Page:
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S-2 Tracker



ASW aircraft



First flight

4 December 1952


February 1954


1976, USN


active with Argentine Navy

Primary users

US Navy
Royal Canadian Navy
Royal Australian Navy
Argentine Navy

Number built



C-1 Trader
E-1 Tracer


The Grumman S-2 Tracker (previously S2F) was the first purpose-built, single airframe anti-submarine warfare (ASW) aircraft to enter service with the US Navy.

Its predecessor, the AF-2 Guardian was the first purpose-built aircraft system for ASW, using two airframes, one with the detection gear, and the other with the weapons.

Design and development

Grumman's design (model G-89) was for a large high-wing monoplane with twin Wright Cyclone radial engines. Both the two prototypes XS2F-1 and 15 production aircraft, S2F-1 were ordered at the same time, on 30 June 1950. First flight was 4 December 1952, and production aircraft entered service, with VS-26, in February 1954.

Follow-on versions included the WF Tracer and TF Trader, which became the E-1 Tracer and C-1 Trader in the tri-service designation standardization of 1962. The S-2 carried the nickname "Stoof" (S-two-F) throughout its military career; and the E-1 Tracer variant with the large overhead radome was called the "stoof with a roof.".

Grumman produced 1,185 Trackers. Another 99 aircraft carrying the CS2F designation were manufactured in Canada under license by de Havilland Canada. U.S.-built versions of the Tracker were sold to various nations, including Australia, Japan and Taiwan.

Operational history

The Tracker was eventually superseded for U.S. military use by the S-3 Viking — the last USN Tracker squadron (VS-37 with S-2G models) was disestablished in 1976, but a number live on as firefighting aircraft. Trackers continued to provide excellent service with the naval forces of other countries for years after the U.S. discontinued them. For example, the Royal Australian Navy continued to use Trackers as front line ASW assets until the mid 1980s.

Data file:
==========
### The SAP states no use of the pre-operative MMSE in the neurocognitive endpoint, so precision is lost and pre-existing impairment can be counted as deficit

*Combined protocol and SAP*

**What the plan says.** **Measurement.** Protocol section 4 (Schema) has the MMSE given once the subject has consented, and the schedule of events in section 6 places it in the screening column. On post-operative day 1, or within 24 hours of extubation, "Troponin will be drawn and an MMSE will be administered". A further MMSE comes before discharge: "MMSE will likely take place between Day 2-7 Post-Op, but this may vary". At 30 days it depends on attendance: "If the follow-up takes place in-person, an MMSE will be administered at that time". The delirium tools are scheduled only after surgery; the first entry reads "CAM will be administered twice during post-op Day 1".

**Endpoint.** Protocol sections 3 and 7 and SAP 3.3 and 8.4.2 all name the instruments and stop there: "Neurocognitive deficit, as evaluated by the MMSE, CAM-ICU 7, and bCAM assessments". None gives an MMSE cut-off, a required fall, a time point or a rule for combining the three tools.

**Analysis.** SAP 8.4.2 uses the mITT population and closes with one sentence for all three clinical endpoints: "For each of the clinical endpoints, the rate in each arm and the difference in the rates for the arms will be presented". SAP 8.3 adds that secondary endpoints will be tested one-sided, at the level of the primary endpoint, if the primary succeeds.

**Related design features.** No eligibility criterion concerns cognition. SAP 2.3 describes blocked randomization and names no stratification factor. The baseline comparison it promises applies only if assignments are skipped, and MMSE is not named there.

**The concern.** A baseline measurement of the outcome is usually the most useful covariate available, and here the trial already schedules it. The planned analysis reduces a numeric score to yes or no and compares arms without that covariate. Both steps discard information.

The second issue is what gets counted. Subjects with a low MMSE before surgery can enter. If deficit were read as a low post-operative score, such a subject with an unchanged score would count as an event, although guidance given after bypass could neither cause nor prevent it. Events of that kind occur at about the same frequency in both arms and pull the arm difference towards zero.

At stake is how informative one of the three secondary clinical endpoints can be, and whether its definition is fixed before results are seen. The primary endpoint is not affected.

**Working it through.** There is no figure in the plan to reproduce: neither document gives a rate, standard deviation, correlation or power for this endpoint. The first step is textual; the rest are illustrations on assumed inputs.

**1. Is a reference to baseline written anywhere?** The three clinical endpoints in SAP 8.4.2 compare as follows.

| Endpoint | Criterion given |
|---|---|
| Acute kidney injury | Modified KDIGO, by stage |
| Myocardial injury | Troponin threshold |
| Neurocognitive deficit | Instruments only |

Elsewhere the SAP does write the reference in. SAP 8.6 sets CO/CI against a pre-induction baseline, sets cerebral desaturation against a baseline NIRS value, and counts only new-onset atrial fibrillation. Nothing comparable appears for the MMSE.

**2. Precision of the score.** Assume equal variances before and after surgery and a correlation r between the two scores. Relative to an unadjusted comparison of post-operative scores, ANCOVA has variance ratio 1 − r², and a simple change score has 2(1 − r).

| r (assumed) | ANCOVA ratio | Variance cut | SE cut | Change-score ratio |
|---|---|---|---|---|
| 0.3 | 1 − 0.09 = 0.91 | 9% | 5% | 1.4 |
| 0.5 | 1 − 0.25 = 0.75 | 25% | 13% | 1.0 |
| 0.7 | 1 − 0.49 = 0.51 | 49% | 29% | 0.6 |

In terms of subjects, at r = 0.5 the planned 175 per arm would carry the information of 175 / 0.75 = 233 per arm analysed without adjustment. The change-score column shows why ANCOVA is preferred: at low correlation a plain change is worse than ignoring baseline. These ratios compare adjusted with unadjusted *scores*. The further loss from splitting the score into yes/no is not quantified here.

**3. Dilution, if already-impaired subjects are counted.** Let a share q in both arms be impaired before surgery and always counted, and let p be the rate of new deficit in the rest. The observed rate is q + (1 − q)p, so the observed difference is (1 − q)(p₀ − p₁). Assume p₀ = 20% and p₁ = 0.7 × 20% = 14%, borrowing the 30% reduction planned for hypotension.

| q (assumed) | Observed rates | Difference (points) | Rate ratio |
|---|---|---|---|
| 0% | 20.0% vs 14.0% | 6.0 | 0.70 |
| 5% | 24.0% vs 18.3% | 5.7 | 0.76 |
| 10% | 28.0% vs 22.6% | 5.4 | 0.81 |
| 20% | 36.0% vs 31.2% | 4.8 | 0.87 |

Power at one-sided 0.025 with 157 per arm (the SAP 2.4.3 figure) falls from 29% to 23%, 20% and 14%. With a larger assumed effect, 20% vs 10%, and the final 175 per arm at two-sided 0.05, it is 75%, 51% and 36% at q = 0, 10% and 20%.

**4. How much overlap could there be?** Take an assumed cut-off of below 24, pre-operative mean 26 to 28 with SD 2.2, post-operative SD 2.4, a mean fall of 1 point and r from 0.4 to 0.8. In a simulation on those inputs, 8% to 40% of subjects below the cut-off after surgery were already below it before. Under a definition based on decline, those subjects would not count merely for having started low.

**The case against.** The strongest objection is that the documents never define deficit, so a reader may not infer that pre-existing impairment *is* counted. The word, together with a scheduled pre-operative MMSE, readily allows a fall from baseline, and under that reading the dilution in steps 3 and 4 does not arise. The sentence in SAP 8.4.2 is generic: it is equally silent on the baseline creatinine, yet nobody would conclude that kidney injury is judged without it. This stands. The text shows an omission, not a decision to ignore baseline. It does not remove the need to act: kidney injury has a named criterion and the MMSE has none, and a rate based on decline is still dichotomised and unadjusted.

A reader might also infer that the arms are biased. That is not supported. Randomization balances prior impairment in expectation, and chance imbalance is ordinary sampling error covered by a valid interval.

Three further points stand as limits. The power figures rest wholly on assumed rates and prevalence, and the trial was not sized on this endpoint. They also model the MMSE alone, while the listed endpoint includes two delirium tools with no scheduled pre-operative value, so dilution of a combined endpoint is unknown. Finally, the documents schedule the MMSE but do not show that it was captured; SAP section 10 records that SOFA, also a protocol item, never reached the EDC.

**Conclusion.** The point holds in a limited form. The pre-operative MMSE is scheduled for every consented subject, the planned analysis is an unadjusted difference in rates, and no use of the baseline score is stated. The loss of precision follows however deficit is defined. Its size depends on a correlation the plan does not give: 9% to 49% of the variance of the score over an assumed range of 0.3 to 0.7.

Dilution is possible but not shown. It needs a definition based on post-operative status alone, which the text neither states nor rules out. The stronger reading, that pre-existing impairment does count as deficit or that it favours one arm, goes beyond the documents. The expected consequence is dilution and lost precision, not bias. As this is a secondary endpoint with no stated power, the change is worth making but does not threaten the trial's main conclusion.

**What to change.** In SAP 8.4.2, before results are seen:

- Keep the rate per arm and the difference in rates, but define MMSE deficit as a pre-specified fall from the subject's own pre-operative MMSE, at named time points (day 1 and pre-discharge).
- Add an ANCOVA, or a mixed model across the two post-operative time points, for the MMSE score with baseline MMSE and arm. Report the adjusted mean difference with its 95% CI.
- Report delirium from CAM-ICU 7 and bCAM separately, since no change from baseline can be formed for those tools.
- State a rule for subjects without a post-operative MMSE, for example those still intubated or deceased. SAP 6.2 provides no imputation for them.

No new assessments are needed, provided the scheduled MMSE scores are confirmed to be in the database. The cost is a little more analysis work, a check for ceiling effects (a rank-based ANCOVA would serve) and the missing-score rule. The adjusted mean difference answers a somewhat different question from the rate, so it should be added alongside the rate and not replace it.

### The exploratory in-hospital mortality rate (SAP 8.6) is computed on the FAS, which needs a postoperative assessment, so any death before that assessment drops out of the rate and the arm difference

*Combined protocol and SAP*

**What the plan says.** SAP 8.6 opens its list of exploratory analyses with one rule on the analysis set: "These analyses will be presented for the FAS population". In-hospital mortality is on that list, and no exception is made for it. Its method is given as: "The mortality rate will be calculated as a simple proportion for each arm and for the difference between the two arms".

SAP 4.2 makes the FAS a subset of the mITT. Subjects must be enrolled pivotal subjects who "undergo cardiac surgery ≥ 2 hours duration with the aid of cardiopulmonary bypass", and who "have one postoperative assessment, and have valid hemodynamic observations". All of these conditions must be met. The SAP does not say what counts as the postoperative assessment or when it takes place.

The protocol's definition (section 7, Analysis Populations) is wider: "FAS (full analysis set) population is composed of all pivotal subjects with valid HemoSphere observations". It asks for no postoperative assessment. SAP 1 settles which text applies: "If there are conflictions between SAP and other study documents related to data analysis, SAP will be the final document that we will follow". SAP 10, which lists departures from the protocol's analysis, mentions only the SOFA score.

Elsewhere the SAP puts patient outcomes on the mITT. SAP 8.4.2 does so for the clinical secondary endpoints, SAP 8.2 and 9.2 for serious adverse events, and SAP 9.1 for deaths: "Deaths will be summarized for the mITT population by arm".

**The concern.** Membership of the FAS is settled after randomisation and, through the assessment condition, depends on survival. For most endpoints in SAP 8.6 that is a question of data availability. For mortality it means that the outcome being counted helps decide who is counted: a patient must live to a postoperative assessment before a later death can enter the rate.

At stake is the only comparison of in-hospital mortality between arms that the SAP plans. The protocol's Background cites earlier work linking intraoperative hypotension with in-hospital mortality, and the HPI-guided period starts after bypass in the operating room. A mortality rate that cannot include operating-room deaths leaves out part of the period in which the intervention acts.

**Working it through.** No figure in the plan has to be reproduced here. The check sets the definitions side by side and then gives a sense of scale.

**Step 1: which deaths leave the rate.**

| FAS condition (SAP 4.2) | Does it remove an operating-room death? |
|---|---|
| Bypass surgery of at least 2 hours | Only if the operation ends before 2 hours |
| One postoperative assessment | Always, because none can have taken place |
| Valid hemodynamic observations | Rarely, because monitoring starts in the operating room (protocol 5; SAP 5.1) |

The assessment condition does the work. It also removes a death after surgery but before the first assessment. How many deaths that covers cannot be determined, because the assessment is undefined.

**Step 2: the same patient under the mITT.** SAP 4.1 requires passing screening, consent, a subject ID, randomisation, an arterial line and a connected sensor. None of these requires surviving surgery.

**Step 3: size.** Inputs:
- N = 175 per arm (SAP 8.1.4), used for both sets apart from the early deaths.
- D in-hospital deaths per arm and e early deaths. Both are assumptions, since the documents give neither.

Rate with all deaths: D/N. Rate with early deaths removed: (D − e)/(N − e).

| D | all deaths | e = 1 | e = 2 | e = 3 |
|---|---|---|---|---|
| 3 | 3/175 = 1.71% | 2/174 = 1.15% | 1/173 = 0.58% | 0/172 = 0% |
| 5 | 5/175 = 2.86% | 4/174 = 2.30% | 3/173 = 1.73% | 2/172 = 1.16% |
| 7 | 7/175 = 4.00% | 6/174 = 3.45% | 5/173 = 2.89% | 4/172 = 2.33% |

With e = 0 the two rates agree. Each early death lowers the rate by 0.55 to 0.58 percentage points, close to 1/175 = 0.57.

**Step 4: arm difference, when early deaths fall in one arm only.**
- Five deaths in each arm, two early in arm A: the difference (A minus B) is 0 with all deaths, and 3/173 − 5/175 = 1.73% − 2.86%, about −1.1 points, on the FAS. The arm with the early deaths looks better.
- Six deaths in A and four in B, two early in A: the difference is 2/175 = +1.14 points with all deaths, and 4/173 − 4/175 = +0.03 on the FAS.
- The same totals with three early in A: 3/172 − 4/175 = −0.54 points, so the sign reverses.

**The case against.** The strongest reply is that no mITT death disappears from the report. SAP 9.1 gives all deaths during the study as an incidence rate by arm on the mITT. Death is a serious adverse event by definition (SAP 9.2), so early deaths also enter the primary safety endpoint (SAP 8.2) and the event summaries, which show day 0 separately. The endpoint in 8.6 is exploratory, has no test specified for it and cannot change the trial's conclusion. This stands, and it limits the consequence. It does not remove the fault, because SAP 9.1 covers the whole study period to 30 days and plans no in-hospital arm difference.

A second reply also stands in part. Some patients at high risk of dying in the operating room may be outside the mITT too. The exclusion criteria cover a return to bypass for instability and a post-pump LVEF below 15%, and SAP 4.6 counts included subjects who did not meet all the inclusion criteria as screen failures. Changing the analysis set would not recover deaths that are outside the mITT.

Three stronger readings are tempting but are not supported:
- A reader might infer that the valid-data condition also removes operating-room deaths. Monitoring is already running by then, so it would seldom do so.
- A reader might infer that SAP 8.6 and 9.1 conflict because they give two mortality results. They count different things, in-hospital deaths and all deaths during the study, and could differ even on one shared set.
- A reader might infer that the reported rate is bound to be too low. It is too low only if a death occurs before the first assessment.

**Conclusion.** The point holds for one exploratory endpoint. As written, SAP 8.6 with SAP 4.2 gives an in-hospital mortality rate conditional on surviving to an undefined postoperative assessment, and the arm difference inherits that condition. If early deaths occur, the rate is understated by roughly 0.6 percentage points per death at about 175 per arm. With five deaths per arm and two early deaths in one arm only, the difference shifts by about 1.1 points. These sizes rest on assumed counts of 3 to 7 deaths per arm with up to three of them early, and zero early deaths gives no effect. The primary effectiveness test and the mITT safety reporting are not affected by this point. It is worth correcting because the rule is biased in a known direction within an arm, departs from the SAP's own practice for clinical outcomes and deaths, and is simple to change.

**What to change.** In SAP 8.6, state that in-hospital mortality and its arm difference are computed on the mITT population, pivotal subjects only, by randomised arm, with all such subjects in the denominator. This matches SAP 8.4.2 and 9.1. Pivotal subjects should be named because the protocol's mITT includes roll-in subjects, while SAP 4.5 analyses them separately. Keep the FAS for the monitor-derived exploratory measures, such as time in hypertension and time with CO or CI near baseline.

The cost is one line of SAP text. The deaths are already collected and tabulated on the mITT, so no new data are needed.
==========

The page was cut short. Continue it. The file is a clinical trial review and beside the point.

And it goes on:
The Argentine Navy received its first S-2A models on the 1960s and later the improved S-2E. They were embarked on the ARA 25 de Mayo aircraft carrier and used in the COD, Maritime Patrol and ASW roles. In the 1990s, six remaining airframes where refurbished by Israel Aerospace Industries with turboprop engines as S-2T Turbo Trackers. With the retirement of Argentina's only aircraft carrier, the Trackers are annually deployed on board Brazilian Navy NAe São Paulo during joint exercises ARAEX and TEMPEREX.


The Royal Australian Navy operated two Squadrons of S-2E and S-2G variants from 1967 until 1984. VS-816 front line squadron, although based at Nowra, frequently embarked the Majestic class aircraft carrier HMAS Melbourne, as part of the 21st Carrier Air Group whenever that ship was deployed. VC-851 training squadron was based at NAS Nowra, HMAS Albatross.

During about 20 years of operation of the Tracker, the RAN lost only one S-2 during aircraft operations due to an accident at sea. However, in the mid 1970s a deliberately lit fire in a hangar at Nowra destroyed or badly damaged a large proportion of the RAN's complement of Trackers. These were subsequently replaced with ex-USN aircraft. The replacement aircraft were all S-2Gs, including the original aircraft modified by the USN to that status. This saw the introduction of AQA-7 acoustic gear into RAN service and all RAN operational Trackers were subsequently modified to this standard. The AQA-7 significantly enhanced the RAN's ASW capability.